This week we bring you the stories of two communities who are battling to save their forests. Logging began this past week in habitat crucial for the survival of Canada’s endangered spotted owl near Chilliwack, British Columbia. We talk to a representative from the Western Canada Wilderness Committee about this issue. Construction of a large highway is currently planned through an area with 300 year old trees near Wakefield, Québec. Our correspondent caught up with protestors while on the road in Québec.
Protestors in the trees near Wakefield, Quebec. Photo by Steve Andersen and Rebecca Rooney.
Logging began this past week in spotted owl habitat located near Chilliwack, British Columbia. Spotted Owls are one of Canada’s most critically endangered species and logging is taking place in an area the BC government had previously set aside for the protection of the spotted owl. To delve deeper into this issue Terra Informa correspondent Myles Curry spoke with Gwen Barlee of the Western Canada Wilderness Committee.
Another battle over logging is taking place near the small town of Wakefield Québec, which is about an hour from Ottawa. For years, residents have been fighting the proposed construction of a new four lane highway which will result in the destruction of 300 year old trees. Locals also worry the construction may affect the town’s water supply. For more on the story, Steve Andersen catches up with protestors while on the road in Wakefield Québec.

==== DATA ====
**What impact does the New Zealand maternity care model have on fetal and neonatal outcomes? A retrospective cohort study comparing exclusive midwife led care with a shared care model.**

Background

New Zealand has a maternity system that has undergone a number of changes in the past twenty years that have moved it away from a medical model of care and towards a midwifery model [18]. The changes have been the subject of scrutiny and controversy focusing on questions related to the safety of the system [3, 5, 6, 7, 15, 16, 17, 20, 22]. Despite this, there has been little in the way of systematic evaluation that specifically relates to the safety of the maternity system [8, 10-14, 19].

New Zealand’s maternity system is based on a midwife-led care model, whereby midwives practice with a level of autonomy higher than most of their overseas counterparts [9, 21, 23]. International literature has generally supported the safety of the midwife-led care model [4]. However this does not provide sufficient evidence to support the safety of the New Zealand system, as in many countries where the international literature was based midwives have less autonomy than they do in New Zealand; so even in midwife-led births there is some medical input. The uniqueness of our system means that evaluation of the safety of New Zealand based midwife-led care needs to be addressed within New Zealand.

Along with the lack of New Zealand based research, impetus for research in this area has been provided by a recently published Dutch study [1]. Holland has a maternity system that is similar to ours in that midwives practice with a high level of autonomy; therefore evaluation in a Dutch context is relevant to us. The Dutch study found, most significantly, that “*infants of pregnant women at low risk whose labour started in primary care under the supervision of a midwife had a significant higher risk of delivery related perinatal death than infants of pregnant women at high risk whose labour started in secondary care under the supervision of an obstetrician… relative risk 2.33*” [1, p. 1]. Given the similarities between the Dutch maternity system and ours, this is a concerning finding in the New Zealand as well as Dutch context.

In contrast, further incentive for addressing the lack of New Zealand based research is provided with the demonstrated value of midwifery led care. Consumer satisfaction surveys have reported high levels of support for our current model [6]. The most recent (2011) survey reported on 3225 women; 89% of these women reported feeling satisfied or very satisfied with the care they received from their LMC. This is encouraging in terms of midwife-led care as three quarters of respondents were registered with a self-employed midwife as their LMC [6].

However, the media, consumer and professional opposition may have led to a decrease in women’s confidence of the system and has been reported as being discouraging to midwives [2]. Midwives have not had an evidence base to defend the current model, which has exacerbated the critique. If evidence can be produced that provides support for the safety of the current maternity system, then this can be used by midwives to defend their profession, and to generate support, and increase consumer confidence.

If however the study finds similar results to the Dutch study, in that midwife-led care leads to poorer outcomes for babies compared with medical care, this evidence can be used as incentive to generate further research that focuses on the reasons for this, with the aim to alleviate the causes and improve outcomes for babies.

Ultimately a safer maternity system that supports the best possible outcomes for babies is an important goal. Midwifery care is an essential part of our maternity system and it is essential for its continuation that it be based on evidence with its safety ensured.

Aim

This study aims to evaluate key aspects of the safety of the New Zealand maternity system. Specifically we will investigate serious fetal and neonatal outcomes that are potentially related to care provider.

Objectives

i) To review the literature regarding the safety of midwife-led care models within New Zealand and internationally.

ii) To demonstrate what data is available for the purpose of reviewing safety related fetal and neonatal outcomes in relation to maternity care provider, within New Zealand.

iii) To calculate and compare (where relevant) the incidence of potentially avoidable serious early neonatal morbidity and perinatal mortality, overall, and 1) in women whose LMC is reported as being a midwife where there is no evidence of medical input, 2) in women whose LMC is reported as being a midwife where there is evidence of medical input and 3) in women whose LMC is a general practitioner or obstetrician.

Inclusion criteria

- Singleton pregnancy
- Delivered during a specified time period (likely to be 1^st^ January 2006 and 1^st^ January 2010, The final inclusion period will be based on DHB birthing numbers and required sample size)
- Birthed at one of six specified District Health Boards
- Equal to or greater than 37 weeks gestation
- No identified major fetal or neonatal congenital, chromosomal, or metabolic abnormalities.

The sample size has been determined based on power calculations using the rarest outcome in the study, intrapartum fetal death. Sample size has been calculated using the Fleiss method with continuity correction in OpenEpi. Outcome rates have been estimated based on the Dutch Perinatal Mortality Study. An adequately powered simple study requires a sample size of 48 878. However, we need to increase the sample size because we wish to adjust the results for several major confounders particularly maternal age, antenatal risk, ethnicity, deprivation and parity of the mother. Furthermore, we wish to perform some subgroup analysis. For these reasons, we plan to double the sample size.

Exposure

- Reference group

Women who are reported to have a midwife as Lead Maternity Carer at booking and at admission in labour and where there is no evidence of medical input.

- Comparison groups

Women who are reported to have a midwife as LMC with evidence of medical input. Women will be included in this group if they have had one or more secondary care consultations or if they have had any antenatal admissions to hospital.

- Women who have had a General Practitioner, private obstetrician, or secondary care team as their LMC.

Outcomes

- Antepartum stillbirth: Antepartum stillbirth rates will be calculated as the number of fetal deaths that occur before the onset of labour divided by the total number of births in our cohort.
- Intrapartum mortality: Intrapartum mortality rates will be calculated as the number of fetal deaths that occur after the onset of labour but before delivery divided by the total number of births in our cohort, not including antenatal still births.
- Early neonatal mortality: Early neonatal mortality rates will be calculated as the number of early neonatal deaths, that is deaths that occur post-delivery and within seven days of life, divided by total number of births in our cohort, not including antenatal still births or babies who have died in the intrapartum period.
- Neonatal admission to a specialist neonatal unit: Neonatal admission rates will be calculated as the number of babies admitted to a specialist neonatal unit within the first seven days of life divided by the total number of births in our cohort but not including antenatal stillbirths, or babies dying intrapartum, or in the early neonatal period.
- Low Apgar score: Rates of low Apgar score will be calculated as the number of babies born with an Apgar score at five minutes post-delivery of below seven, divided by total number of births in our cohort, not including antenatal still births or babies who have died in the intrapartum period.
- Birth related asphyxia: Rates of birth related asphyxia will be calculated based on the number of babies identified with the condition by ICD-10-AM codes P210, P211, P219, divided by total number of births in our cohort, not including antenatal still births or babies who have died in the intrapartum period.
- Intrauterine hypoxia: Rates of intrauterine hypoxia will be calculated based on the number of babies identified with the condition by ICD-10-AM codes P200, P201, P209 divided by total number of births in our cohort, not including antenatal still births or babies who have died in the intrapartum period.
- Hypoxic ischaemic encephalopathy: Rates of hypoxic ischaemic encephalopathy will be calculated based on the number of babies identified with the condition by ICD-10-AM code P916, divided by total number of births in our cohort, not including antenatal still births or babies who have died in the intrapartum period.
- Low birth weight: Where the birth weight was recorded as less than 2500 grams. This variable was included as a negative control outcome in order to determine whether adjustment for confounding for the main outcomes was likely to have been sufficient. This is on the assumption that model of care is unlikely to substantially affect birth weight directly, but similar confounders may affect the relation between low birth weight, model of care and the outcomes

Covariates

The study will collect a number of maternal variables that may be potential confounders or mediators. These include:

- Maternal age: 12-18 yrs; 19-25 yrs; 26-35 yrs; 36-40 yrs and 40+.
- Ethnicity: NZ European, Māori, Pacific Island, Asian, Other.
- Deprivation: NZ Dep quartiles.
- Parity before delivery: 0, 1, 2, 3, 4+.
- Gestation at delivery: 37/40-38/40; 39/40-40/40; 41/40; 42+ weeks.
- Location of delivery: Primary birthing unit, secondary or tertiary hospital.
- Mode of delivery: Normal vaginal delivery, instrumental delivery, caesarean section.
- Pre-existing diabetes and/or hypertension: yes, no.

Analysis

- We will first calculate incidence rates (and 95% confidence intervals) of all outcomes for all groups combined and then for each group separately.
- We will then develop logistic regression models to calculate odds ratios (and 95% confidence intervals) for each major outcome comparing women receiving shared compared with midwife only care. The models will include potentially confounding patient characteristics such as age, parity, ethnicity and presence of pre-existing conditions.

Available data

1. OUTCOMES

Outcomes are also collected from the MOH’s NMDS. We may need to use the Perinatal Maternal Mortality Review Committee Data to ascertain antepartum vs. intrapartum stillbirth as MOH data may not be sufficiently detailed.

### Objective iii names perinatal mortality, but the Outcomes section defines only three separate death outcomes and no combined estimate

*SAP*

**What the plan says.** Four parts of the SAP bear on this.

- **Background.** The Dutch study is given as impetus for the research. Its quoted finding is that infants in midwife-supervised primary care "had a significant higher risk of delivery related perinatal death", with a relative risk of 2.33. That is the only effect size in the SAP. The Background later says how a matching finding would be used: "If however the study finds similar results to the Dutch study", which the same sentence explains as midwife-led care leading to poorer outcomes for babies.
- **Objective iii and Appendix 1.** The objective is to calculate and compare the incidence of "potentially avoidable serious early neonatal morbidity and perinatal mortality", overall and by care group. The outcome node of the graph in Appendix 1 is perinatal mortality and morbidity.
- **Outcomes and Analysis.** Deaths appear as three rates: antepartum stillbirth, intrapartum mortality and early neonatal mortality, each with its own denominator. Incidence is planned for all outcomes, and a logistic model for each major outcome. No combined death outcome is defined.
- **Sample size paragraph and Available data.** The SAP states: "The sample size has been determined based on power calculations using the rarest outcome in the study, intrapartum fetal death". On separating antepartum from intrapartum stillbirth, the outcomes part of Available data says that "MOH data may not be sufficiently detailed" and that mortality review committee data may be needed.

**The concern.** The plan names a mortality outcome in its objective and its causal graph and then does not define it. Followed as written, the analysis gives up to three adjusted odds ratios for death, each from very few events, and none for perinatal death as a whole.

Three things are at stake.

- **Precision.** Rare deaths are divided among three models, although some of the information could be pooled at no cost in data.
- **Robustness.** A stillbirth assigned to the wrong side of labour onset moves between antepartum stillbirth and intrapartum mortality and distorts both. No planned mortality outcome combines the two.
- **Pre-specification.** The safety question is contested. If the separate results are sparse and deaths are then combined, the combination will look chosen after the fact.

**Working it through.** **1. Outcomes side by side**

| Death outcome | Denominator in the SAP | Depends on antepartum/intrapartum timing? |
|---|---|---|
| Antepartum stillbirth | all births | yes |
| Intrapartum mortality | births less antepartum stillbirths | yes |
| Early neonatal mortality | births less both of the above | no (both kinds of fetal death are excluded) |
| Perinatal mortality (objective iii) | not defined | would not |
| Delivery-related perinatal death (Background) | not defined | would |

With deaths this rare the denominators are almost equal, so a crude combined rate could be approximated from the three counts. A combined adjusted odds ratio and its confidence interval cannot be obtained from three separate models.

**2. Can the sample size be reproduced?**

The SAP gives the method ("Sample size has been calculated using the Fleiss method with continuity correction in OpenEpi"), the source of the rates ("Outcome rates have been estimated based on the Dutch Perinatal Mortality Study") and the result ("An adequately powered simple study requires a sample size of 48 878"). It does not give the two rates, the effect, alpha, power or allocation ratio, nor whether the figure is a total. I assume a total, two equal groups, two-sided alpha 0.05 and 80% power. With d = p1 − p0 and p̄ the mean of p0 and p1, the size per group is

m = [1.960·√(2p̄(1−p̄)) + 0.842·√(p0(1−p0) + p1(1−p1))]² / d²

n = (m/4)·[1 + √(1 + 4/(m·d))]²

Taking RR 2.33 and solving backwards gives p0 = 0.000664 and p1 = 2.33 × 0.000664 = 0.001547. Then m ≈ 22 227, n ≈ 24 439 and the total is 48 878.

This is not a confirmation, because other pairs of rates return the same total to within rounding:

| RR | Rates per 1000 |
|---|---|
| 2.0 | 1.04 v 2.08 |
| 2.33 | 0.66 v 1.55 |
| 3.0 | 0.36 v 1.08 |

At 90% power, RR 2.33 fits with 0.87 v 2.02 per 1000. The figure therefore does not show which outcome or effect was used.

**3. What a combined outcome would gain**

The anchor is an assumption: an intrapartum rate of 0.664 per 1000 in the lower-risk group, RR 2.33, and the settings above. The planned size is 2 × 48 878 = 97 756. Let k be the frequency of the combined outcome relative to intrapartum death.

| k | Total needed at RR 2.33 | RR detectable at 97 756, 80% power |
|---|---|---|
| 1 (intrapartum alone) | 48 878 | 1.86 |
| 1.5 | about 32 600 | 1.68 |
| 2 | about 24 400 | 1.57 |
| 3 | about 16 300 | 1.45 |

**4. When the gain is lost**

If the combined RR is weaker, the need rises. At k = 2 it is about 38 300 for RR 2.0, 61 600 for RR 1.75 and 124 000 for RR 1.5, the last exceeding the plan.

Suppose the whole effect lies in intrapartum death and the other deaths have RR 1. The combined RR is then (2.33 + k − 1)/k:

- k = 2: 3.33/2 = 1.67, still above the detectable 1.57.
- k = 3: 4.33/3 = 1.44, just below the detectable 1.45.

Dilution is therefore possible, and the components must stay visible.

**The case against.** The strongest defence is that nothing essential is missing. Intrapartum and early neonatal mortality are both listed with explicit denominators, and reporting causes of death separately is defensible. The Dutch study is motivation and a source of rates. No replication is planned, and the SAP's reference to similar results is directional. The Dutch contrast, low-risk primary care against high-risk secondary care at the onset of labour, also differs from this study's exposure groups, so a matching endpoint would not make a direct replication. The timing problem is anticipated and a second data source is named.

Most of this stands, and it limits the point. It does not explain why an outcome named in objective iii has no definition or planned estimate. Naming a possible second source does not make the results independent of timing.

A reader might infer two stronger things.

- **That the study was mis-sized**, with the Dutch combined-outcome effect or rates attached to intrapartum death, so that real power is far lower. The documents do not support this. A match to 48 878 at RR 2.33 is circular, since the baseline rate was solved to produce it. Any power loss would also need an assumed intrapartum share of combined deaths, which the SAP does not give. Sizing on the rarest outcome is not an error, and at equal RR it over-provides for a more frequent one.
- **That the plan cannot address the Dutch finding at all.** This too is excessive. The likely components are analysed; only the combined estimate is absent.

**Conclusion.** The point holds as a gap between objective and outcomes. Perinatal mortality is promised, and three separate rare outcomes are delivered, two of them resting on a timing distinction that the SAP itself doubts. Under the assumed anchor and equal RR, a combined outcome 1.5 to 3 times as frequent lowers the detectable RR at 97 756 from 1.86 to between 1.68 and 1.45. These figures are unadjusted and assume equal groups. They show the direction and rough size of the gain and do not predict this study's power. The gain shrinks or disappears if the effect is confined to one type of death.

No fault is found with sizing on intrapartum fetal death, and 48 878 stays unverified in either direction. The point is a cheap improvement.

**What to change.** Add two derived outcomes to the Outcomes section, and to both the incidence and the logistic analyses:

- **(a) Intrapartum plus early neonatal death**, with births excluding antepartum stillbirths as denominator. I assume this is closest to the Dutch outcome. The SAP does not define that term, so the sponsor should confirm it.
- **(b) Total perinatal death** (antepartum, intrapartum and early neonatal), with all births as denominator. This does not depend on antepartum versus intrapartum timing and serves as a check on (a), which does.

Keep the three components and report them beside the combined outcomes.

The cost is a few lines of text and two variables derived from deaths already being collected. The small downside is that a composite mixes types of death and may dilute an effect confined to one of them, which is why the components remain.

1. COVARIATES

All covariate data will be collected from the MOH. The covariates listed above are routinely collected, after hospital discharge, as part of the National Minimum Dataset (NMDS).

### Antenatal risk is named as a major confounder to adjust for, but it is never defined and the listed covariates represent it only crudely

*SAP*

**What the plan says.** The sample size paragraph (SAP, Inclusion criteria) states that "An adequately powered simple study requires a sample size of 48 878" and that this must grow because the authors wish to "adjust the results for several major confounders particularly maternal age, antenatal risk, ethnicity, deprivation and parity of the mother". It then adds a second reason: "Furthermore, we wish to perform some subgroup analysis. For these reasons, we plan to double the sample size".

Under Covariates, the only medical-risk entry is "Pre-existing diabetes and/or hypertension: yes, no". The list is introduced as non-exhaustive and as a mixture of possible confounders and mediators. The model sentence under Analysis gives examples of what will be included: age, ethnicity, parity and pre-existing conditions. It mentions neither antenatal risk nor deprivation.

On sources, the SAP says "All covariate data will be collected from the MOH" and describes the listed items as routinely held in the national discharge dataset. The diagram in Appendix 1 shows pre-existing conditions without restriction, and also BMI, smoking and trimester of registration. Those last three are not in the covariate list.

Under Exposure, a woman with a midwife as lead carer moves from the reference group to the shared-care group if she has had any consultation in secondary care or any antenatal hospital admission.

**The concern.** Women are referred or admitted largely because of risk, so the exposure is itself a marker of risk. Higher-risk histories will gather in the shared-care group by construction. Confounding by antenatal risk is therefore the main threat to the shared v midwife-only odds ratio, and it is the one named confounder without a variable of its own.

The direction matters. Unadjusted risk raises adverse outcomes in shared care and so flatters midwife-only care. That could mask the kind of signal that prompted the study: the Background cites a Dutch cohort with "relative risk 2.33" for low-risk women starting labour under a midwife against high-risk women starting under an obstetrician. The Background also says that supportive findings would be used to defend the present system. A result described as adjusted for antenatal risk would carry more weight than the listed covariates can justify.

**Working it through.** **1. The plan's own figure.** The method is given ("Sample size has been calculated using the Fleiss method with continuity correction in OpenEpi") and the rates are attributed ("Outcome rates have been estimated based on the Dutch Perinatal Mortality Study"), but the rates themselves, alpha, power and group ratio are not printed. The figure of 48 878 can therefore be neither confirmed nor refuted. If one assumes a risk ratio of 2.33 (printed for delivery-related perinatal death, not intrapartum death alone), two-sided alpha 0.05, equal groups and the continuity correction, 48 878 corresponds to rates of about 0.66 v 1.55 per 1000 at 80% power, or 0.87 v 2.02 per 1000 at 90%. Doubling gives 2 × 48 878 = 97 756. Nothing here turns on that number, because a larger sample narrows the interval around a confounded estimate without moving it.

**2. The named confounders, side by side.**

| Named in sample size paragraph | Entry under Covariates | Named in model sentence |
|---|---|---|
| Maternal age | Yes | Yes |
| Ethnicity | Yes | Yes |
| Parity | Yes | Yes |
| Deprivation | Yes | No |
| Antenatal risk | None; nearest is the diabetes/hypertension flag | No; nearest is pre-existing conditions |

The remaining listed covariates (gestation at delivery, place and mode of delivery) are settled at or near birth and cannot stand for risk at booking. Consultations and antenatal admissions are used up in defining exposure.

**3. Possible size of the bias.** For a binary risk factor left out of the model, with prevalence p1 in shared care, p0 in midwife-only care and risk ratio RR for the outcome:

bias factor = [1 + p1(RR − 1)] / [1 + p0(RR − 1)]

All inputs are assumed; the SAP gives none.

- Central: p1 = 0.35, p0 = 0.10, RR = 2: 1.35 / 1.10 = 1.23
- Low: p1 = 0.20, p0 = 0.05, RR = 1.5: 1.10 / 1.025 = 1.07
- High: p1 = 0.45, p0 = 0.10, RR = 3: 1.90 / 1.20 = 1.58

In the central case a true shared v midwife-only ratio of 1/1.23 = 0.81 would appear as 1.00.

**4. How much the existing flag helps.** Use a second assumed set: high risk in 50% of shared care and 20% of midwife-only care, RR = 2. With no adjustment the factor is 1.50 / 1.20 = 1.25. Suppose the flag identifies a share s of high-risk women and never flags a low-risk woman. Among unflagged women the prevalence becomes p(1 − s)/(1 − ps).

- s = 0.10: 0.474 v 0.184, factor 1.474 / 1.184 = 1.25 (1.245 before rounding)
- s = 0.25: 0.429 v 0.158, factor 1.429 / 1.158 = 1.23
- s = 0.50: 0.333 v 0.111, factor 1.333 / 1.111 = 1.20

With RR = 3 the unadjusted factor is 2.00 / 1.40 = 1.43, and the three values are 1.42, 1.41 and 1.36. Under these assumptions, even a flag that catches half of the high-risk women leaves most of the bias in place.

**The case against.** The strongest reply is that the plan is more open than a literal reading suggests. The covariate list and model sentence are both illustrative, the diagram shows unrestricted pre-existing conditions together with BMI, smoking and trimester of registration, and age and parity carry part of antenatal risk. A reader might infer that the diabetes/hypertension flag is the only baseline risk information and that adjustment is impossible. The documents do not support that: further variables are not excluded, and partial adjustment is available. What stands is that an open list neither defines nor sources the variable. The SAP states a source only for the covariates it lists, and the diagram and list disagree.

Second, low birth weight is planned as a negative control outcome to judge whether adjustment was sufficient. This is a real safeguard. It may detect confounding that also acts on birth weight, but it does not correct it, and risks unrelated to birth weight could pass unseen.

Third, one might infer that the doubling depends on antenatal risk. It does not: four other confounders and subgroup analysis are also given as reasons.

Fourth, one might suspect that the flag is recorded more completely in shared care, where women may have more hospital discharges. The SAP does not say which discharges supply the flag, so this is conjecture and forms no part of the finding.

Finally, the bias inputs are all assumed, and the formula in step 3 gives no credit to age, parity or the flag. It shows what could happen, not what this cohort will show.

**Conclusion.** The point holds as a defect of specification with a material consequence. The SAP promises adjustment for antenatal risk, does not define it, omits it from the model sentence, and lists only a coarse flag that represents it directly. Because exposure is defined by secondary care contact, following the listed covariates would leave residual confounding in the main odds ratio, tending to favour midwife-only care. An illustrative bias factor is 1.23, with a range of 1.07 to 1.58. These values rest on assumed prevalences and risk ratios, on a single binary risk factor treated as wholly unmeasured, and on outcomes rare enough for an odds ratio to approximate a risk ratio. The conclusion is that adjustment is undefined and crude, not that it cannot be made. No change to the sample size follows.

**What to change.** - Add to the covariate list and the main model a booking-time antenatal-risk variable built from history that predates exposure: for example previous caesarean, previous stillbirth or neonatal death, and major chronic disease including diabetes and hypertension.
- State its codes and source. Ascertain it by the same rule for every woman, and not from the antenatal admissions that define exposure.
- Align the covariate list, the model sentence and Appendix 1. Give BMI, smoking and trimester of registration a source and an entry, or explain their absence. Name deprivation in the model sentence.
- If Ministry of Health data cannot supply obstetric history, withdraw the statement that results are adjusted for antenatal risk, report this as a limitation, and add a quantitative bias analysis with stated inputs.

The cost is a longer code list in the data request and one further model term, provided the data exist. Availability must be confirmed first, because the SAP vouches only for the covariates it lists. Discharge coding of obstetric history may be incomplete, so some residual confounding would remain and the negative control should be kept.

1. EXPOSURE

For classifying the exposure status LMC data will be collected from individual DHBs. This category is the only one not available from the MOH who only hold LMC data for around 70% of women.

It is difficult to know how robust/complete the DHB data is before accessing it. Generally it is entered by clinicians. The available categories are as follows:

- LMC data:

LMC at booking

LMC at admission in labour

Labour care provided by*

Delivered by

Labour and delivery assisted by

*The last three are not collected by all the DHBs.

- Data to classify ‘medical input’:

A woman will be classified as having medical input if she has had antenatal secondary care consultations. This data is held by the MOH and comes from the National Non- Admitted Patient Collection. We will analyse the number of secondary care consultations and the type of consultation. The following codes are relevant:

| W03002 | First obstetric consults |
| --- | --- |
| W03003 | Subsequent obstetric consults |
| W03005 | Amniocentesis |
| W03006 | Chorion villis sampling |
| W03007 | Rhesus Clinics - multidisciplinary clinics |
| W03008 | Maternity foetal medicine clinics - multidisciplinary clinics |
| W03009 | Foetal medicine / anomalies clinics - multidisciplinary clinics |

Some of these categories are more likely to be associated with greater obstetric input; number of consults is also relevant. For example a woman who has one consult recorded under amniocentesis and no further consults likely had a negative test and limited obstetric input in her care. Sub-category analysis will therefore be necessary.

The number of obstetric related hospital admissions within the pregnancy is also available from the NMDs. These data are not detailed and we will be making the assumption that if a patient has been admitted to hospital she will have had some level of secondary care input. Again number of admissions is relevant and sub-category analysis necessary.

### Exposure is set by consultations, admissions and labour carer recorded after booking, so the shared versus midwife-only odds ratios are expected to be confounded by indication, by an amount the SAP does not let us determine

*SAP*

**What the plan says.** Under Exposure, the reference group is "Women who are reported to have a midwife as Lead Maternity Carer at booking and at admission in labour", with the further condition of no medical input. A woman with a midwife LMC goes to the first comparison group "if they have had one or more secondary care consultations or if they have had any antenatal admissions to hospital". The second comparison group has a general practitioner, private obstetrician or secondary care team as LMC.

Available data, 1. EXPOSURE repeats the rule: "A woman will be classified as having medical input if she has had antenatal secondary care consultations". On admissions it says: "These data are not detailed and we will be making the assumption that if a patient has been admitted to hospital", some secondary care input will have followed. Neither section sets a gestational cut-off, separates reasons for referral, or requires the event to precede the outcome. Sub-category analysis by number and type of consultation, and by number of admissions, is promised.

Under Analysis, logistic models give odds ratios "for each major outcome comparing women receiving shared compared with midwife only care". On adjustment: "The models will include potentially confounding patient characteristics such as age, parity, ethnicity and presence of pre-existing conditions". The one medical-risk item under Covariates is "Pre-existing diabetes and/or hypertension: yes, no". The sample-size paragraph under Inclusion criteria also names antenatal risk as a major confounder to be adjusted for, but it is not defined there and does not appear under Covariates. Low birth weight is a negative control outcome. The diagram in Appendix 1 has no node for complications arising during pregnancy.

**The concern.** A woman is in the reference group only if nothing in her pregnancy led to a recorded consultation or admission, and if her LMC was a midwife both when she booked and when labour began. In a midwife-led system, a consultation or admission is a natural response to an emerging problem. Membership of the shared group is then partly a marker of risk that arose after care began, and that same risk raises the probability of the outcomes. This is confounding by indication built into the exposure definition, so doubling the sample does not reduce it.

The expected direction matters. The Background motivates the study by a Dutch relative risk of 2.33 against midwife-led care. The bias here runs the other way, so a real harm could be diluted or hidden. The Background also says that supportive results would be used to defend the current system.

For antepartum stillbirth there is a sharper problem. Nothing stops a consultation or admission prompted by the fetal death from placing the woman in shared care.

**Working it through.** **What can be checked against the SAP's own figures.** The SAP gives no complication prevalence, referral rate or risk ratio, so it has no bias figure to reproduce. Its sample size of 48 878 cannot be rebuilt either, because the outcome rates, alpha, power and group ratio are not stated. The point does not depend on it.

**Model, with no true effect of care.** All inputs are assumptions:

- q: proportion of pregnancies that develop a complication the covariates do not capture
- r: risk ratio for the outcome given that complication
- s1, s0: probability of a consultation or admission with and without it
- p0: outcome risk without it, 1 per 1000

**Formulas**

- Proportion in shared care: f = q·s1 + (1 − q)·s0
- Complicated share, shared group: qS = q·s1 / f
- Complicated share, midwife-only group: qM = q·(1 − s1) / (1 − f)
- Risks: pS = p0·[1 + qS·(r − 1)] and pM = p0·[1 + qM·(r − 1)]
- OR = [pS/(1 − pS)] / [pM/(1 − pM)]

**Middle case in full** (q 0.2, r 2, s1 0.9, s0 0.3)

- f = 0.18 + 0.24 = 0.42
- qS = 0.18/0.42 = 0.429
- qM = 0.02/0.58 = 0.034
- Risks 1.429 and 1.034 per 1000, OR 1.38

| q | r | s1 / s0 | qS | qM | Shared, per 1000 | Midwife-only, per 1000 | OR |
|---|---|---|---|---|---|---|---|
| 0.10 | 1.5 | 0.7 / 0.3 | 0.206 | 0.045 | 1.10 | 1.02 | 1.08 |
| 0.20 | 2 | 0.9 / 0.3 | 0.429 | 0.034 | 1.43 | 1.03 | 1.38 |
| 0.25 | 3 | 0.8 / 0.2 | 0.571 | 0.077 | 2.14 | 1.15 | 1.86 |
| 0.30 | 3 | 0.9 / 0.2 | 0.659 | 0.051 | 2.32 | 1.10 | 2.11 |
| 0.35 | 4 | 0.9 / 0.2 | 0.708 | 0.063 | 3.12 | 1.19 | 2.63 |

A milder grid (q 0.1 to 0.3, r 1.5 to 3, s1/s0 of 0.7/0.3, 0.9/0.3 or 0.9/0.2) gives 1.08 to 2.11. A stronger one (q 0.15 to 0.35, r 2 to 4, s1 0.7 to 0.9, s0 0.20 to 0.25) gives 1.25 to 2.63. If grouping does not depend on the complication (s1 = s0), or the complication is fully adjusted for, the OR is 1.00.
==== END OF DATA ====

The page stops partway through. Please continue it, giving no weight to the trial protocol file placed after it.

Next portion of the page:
Today we investigate plans for logging on BC’s Cortes Island and talk to locals who are pushing for more sustainable harvest practices. We also hear from renowned activist, economist, and writer Winona LaDuke, who explains why locally based sustainable development strategies are critical to our future. All the that, plus your wrap up of the week’s news headlines!
The old growth forest of Cortes Island. Photo by TJ Watt of the Ancient Forest Alliance.
Winona LaDuke is an aboriginal environmental activist, economist and writer. She has spent her entire career as an outspoken, engaging and unflagging advocate dedicated to issues of food and energy sustainability. After running for U.S vice president as the nominee of the United States Green Party in 1996 and 2000, Winona has continued to espouse her critical perspectives on food and energy consumption and has become a leading proponent on issues of locally based sustainability development strategies. But what will happen if non-sustainable consumption practices continue? Terra Informa correspondent Matt Hirji speaks with Winona LaDuke from her home on the White Earth Reservation in Minnesota.
Logging on Cortes Island
Logging is a major industry in BC, and one that employs a lot of people. But that doesn’t mean it’s without controversy. On Cortes Island, just off the BC coast, residents are raising the alarm over plans by Island Timberlands to log the area. They say that the company’s plans aren’t sustainable and they’ve gathered thousands of signatures calling for a change.